It doesn’t seem like a particularly deep observation to suggest that there’s a huge difference in play style between aggressive and control decks. That fact should be obvious. However, as someone who tried to make the switch this past weekend, I can safely say it’s akin to learning to ride a bike backwards, and requires you to really sit down and train yourself at the game all over again. It’s more than just going slow as opposed to going fast, it’s different management of your hand, the board and the game clock all at once. Here are some things I ran into that might make your transition a bit more seamless.
In more aggressive, fast paced decks, hand management is just not all that big of an issue. You either win with what you have, or get stalled out and lose. Card generation is not usually featured, because what you’re looking for is raw damage output and crushing board control. In control decks, hand management is basically the entire game. Your goal is to always have an answer, and doing so requires a constant influx of cards. If your opponent plays a Twilight Drake, you play a silence. If your opponent plays a Raging Worgen, you play a kill card. This is all great in theory, but in order to do this, you’ll need to keep your hand above four cards wherever possible.
Accomplishing this end will require you to make special use of your class card draw mechanics. Priest, the class I chose to tinker with, features Thoughtsteal, one of the most brutal, and hilarious spells that gives cards. Other classes features spells such as Sprint, Mana Tide Totem, Nourish, et cetera. It’s important to learn just what you have access to, and then combine those tools with neutral card draw minions such as Acolyte of Pain, Azure Drake, Cult Leader and the speedbump gnome twins. Access to a fair amount of these will allow you to cycle through your deck in pursuit of answers cards, all while putting admittedly anemic minions on the board to keep the opposing hordes at bay.
In my Rogue deck, board control was essentially just neutering immediate threats and speeding up the clock. By turn five or six, I wanted to have my opponent on the ropes, where a couple of direct damage spells and a dagger could have them to zero health. I could, if need be, just silence as a Sen’jin Shieldmasta and eat the three damage on the turn after if it got me to the sweet, gooey hero behind it.
Control decks are different. Your agenda is card and board advantage, and that requires making the most of every resource. If you can trade one card for two, you generally want to do it. In my Rogue deck, I might use three cards to take out a Lord of the Arena because I didn’t need to worry about going to the late game. That doesn’t usually work in control. Area of effect spells become incredible opportunities to gain an advantage on your opponent. If you can let an opponent do a bit more damage to you in order to bait out a couple more minions before casting Blizzard/Swipe/something else, it’s generally an acceptable trade, because you’re creating more card advantage for yourself. Being at 21 HP versus 26 HP doesn’t matter if you’ve got the card advantage.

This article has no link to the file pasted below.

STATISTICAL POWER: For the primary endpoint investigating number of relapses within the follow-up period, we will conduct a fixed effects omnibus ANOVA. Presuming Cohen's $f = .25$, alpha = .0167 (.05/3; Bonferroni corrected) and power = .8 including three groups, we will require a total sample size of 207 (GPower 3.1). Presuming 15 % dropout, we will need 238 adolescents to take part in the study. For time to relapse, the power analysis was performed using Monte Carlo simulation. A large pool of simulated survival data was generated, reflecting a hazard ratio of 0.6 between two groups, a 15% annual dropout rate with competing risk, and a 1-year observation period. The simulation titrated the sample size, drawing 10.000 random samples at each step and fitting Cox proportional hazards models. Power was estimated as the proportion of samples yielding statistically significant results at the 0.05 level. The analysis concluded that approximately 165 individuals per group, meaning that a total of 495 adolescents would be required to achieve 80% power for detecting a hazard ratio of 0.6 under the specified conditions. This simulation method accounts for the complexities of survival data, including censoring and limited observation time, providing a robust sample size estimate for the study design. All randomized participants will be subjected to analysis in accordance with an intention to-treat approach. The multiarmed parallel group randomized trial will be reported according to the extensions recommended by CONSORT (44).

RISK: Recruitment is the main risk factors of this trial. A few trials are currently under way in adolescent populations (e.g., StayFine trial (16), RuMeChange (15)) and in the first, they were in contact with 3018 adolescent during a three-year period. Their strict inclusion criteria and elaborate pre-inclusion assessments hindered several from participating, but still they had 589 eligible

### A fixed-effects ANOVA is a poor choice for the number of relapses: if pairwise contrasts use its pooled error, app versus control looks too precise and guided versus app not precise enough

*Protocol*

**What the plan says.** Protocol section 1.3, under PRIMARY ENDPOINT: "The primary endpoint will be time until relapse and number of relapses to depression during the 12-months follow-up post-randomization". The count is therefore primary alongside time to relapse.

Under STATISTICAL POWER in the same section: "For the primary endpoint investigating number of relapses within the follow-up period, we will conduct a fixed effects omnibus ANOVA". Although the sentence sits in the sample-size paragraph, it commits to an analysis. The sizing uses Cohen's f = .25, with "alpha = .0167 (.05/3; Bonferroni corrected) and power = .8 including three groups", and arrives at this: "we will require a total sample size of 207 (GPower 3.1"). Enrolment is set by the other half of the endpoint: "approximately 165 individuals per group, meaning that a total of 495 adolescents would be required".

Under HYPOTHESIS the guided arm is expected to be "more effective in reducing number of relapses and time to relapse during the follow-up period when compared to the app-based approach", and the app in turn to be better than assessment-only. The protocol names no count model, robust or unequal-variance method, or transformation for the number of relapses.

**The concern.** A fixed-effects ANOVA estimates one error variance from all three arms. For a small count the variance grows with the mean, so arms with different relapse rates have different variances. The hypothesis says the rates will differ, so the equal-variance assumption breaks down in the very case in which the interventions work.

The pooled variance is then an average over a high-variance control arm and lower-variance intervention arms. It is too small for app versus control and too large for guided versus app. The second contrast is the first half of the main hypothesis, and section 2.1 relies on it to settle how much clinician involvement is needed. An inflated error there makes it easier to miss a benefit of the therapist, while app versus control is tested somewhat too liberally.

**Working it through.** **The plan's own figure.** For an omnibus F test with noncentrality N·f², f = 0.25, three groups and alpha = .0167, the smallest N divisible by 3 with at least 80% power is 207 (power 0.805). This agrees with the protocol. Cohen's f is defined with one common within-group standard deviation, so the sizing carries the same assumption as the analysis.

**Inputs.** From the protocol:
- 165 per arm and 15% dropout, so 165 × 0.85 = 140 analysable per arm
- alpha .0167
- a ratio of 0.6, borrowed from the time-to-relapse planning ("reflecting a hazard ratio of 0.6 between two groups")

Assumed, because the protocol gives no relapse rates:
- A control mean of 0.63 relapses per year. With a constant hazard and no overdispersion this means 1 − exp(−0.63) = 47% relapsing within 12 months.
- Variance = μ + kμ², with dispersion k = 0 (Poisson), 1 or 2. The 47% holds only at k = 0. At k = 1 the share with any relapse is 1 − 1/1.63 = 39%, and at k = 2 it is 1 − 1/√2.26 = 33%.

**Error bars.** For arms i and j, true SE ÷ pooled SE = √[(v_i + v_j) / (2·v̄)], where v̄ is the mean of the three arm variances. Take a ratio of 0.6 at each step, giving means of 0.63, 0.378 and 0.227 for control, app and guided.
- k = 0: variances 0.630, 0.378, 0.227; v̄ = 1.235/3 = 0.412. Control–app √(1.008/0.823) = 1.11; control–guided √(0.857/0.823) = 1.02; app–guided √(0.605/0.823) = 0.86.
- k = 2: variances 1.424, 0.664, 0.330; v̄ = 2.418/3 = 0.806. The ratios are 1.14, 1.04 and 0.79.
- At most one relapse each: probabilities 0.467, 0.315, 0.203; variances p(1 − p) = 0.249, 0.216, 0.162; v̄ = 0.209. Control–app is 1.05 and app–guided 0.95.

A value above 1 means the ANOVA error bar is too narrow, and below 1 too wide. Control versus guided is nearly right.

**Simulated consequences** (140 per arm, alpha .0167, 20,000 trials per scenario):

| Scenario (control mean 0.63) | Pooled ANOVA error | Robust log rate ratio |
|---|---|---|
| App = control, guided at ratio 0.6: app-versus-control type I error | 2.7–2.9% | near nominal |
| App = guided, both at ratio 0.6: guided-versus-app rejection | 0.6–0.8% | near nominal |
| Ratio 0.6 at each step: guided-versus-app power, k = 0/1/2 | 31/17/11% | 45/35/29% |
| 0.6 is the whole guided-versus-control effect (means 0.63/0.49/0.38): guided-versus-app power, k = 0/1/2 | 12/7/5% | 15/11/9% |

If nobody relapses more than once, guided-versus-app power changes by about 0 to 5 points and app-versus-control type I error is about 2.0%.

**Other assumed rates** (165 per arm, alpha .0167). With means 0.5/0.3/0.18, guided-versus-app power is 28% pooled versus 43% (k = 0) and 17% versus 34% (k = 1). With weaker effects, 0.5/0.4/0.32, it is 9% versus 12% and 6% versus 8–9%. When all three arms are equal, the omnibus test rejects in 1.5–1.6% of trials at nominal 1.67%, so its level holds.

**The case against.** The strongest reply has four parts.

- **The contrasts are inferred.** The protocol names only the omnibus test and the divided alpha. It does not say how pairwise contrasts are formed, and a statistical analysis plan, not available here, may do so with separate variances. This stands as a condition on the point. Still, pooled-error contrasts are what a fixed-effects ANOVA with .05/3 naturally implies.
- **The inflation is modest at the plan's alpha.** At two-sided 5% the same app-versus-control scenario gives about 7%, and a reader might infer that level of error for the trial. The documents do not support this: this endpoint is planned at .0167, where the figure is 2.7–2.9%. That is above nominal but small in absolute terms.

From there, dominate the board, murder anything put down and proceed to win through either a consolidated assault, or mind numbing attrition. It might not be quick, but it can work, and requires a lot patience. Playing minions will require a lot of thought. Do you need to play the minion, or do you just want to play it? Gurubashi Berserker can come out on turn five, but there’s a good chance he’ll eat some kind of crowd control. If you have card advantage and play him when your opponent does not have a hand, you can be sure he’ll be free to prance around, completing his dark and terrible mission, totally safe, save some unfortunate topdecking on the part of your opponent.
The Game Clock
Based on what cards you’re running, you want to have a tentative timeline of events planned. Yes, things can and will go differently, but there should still be an idea in the back of your mind as to what you want to accomplish, and when. Shamans can try and build towards a crushing Bloodlust by clogging the board with minions and totems while using direct damage spells to decimate their foes minions. Priests can try and work towards Mind Controlling something large and terrifying, all while stalling and neutralizing smaller threats. Card draw minions such as the ones listed earlier can assist you to that end, by cycling towards the right card for the right moment. It seems trivial, but always be aware of what turn your on and what you want to find in your deck. It can be the difference between a disorganized, listless offensive and a clean, crisp one that dominates your opponent.
Control decks can be a lot of fun to play, and incredibly satisfying to win with. There’s nothing like stealing someone’s Malygos and then using Holy Nova on the next turn for seven damage/seven health. The play style can take some getting used to, but once you figure it out, it’ll be just another weapon in your Hearthstone arsenal.